Sunday, 21 December 2014

Cyclists vs. Motorists: The Neverending Struggle for Space on the Road

If you drive on a regular basis, chances are you've had negative altercations with unscrupulous cyclists.  And if you cycle on a regular basis, then chances are that you've had plenty of bad run-ins with careless drivers.  Whether you're a regular cyclist or a regular motorist, you've probably also heard the usual complaints from both sides.  From motorists, it's usually something like this: "Cyclists don't obey the traffic signals, they get in your way, you never know when they're going to make a sudden move and maybe cause you to hit them, they want to take our road space to make way for bike lanes," and so forth.  From cyclists, the common complaints about drivers are: "They hog the roads, they don't check to see if there are cyclists around them, they have more than enough space whereas us cyclists don't have enough bike lanes and cycling alongside cars is dangerous," etc.

I myself am a regular driver and I never use a bicycle, so I obviously have my own biases when it comes to the seemingly never-ending struggle for road space between cyclists and motorists.  That doesn't mean, however, that I don't sympathize with cyclists who brave the mean streets of my home city of Toronto every day, because I have enough common sense to know that whenever motorists and cyclists collide, often literally, it's usually the cyclist that gets the worst of it.  You can get a sense of this simply by looking at the website, doored.ca, which catalogs reports of cyclists getting the so-called "door prize" whenever a driver opens his door and some unsuspecting cyclists smashes into it, often leading to serious injuries.  It's no surprise to me that most of these reported incidences occur in or near the downtown area where competition between cyclists and motorists is the most fierce.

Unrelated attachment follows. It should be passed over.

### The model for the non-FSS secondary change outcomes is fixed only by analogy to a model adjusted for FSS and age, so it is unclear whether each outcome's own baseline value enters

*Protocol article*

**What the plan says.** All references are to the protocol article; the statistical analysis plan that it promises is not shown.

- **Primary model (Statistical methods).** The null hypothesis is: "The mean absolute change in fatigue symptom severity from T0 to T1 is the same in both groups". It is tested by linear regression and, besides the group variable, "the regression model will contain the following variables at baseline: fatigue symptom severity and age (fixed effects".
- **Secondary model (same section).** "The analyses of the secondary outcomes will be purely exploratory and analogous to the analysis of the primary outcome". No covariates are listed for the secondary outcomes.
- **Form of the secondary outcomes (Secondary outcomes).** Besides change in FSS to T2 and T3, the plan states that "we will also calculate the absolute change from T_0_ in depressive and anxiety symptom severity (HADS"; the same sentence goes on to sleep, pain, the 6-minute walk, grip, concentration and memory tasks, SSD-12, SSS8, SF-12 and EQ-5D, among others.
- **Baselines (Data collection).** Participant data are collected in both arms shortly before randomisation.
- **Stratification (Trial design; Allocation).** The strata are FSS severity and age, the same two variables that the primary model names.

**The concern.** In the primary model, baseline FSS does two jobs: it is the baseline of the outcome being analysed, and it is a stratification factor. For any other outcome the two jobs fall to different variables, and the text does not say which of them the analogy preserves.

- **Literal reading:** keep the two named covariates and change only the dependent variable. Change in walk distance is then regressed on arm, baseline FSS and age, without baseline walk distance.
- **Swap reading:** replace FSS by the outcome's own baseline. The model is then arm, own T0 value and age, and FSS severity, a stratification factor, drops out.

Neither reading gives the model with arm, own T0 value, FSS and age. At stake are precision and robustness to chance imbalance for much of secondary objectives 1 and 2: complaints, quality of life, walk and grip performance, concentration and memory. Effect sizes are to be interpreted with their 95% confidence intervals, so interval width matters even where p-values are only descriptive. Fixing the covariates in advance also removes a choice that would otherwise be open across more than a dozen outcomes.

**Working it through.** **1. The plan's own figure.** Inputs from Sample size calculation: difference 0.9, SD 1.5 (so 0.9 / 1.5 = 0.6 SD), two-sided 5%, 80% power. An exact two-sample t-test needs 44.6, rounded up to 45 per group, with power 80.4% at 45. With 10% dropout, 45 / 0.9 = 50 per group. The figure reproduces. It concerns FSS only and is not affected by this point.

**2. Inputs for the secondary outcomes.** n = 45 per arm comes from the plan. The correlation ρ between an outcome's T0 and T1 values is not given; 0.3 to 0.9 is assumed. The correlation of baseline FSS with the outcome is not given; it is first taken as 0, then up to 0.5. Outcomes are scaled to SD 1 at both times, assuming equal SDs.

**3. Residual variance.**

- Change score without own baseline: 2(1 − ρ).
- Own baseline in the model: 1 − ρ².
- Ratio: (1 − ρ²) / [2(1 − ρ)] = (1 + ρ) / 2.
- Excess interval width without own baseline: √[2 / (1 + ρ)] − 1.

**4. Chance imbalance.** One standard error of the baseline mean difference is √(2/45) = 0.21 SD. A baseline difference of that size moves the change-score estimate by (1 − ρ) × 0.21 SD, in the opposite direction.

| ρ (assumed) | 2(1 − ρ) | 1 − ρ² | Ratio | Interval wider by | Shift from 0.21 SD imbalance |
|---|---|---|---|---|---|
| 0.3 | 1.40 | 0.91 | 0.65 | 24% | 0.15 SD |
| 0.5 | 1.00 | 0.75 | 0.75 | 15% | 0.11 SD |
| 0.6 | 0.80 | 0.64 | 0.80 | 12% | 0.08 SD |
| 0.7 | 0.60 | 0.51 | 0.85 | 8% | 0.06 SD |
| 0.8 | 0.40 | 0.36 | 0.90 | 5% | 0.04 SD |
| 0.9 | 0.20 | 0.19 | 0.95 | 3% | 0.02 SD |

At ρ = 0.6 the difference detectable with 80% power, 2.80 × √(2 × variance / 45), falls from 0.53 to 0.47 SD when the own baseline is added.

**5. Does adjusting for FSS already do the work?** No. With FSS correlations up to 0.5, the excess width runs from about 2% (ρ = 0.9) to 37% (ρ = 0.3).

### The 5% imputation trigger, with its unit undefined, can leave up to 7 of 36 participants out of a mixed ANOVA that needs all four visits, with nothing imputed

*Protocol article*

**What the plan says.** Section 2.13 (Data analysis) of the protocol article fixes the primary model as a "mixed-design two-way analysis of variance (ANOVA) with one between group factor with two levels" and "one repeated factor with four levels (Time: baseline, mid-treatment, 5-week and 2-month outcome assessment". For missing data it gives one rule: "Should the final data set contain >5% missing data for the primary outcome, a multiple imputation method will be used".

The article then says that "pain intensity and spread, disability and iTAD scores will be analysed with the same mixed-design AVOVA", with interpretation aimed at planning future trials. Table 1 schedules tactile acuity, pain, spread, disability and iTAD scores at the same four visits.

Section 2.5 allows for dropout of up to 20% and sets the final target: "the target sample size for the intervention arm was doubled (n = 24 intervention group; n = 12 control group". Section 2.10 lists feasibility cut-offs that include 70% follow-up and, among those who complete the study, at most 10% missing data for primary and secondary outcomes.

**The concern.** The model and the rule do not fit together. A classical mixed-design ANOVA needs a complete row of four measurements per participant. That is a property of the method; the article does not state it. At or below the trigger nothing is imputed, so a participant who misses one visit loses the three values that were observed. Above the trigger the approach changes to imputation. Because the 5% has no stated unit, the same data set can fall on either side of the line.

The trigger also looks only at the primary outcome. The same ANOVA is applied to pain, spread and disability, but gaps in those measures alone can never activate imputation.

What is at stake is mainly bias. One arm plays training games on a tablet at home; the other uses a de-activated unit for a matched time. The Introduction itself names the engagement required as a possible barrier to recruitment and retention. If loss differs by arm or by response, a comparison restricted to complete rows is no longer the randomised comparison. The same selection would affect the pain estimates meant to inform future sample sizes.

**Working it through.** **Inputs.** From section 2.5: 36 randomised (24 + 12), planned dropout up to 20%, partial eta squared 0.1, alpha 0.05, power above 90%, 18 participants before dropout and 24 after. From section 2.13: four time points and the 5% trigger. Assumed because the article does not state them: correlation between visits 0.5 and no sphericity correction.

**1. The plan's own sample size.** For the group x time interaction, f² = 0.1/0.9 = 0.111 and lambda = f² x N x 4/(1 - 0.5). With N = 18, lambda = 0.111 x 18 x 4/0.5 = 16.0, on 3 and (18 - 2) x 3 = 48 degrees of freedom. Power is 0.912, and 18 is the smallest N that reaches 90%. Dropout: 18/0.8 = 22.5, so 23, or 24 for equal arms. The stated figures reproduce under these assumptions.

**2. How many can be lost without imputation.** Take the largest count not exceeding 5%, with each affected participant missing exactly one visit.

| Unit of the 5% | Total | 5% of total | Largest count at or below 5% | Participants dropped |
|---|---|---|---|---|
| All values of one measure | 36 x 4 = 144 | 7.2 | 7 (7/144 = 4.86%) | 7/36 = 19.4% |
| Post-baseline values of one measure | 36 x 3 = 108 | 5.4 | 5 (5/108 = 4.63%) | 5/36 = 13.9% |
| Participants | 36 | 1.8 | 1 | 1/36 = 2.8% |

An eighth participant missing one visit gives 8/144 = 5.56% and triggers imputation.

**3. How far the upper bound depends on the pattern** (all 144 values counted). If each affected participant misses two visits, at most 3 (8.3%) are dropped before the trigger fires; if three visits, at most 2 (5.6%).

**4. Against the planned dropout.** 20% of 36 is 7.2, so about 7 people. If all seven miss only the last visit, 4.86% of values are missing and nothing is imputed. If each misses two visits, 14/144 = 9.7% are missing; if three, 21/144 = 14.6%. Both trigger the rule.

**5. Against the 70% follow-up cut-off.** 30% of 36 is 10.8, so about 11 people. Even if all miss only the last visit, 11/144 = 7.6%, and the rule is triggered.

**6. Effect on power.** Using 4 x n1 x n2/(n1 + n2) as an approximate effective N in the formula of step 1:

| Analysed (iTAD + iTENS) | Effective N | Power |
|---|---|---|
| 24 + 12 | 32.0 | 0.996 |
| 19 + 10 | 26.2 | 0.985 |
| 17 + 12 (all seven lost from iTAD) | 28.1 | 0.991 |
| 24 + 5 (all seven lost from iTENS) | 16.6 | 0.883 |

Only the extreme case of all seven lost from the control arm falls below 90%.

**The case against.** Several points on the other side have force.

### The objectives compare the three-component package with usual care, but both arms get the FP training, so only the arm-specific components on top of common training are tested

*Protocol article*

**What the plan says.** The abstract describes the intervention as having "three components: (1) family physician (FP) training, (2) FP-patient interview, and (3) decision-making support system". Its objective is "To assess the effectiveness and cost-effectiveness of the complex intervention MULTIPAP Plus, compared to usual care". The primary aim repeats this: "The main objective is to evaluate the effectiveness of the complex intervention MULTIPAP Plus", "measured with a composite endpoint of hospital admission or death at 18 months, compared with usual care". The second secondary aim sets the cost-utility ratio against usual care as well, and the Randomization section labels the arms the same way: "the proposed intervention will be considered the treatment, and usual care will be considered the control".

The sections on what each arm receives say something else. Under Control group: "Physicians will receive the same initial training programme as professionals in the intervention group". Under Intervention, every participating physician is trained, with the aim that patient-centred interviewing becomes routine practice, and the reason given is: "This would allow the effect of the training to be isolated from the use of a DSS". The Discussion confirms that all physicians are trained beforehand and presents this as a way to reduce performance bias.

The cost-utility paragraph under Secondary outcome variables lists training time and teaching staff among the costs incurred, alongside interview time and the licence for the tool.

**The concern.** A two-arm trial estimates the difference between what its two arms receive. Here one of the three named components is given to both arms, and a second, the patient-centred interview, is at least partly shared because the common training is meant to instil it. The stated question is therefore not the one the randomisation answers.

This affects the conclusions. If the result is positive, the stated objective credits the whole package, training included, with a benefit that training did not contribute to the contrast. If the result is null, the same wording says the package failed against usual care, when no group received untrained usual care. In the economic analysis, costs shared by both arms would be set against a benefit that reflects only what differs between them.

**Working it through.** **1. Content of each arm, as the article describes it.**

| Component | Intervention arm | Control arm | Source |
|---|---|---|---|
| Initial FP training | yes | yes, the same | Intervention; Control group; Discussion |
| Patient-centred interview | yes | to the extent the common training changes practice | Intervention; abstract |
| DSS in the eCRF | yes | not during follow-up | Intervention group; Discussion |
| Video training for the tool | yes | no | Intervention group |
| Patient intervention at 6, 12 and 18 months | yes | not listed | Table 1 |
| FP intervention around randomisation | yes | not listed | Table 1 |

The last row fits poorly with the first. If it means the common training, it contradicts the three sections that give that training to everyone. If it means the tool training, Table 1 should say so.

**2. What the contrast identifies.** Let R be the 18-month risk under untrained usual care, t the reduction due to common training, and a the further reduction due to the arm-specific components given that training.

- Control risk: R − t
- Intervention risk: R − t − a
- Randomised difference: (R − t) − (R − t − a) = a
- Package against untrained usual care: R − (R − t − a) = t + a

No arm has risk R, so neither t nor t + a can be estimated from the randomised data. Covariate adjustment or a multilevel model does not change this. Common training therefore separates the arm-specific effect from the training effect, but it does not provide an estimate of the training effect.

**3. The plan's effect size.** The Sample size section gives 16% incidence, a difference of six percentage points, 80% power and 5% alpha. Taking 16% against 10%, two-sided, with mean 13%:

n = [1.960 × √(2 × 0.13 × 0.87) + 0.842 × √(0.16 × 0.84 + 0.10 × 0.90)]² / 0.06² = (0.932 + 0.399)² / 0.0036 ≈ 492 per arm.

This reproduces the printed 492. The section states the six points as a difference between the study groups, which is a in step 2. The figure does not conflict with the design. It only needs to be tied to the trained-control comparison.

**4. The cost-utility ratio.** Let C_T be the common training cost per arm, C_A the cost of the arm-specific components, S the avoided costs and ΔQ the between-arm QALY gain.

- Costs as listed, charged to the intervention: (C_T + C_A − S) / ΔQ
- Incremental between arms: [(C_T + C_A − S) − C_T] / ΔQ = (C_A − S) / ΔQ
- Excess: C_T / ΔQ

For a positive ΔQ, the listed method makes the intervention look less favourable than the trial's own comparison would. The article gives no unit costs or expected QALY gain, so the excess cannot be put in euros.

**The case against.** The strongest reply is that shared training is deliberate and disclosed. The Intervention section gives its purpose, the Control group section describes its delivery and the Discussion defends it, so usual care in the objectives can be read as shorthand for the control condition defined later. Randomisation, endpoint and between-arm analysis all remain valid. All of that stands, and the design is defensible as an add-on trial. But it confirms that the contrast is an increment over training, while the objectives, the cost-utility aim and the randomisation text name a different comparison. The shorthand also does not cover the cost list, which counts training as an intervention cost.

But on the other side of the coin, I always get the sense that cyclists are rarely held to account for their transgressions.  Those of us that drive often resent the fact that an arrogant cyclist almost always gets away with damaging a person's car.  As little as two weeks ago, one of my Facebook friends posted a picture on her page of a broken mirror on her car, captioned with the sarcastic phrase,"Thank you, cyclist."  As most of you can probably guess, whichever cyclist smashed and broke her mirror was not held to account.  Why?  Because unlike drivers, who must be licensed and have proper license plates to identify their vehicles, there is no such requirement for cyclists - a fact that many drivers, including myself, strongly resent.

The Political Struggle

Most of us who either drive a car or ride a bicycle know that the fight for road space doesn't just take place on our streets, but also in the halls of power, usually at the municipal level.  Just look at what's been going on at City Hall in Toronto lately.  When left-wing mayor David Miller was in power, he and the bicycle-friendly councillors took to making Toronto a more friendly place for cyclists, pushing large-scale transit plans that included bike lanes, and installing new bike lanes that took lanes away from motorists.  Anyone remember the heated debate over the bike lanes on Jarvis?  Those lanes were put in during the Miller administration.  But soon, a new mayor came to power; Rob Ford, who after being elected promptly declared that the war on the car was over.  One of his first acts: getting rid of the recently installed bike lanes on Jarvis.